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Re: float("nan") in set or as key
[ In reply to ]

> float("nan") can occur multiple times in a set or as

> a key in a dict:

>

> >>> {float("nan"), float("nan")}

> {nan, nan}

>

> except that sometimes it can't:

>

> >>> nan = float("nan")

> >>> {nan, nan}

> {nan}

NaNs are weird. They're not equal to themselves:

Python 2.7 (r27:82500, Oct 15 2010, 21:14:33)

[GCC 4.2.1 (Apple Inc. build 5664)] on darwin

Type "help", "copyright", "credits" or "license" for more information.

>>> nan = float("nan")

>>> nan == nan

False

This confuses the daylights out of Python's dict lookup machinery,

which assumes that two references to the same object can't possibly

compare unequal, so it doesn't bother calling __eq__ on them.

--

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Re: float("nan") in set or as key
[ In reply to ]

> On Sun, 2011-05-29 at 00:41 +0100, MRAB wrote:

>> Here's a curiosity. float("nan") can occur multiple times in a set or as

>> a key in a dict:

>>

>> >>> {float("nan"), float("nan")}

>> {nan, nan}

>>

> These two nans are not equal (they are two different nans)

>

>> except that sometimes it can't:

>>

>> >>> nan = float("nan")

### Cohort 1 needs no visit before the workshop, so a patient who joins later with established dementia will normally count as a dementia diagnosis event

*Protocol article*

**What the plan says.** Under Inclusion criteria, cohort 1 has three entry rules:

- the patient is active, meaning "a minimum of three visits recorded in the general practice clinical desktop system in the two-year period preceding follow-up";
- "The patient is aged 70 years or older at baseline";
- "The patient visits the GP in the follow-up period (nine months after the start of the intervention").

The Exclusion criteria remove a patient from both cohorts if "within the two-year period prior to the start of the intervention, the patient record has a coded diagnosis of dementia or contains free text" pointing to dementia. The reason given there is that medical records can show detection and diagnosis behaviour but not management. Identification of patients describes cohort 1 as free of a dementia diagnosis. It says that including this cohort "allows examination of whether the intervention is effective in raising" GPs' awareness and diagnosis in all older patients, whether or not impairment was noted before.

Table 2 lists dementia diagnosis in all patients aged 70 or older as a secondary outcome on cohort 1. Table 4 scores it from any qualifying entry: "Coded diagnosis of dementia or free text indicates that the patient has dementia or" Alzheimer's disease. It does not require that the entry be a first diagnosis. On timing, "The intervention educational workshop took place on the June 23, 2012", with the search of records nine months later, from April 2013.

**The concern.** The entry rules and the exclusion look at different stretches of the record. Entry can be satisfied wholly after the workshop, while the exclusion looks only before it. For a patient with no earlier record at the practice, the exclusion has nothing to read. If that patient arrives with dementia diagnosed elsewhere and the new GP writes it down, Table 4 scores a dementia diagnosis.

>> >>> {nan, nan}

>> {nan}

>

> This is the same nan, so it is equal to itself.

No, it's not.

>>> x = float("nan")

>>> y = x

>>> x is y

True

>>> x == y

False

> I can't cite this in a spec, but it makes sense (to me) that two things

> which are nan are not necessarily the same nan.

Even if they _are_ the same nan, it's still not equal to itself.

--

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Re: float("nan") in set or as key
[ In reply to ]

> MRAB wrote:

>> float("nan") can occur multiple times in a set or as a key in a dict:

>>

>> >>> {float("nan"), float("nan")}

>> {nan, nan}

>>

>> except that sometimes it can't:

>>

>> >>> nan = float("nan")

>> >>> {nan, nan}

>> {nan}

>

> NaNs are weird. They're not equal to themselves:

>

> Python 2.7 (r27:82500, Oct 15 2010, 21:14:33)

> [GCC 4.2.1 (Apple Inc. build 5664)] on darwin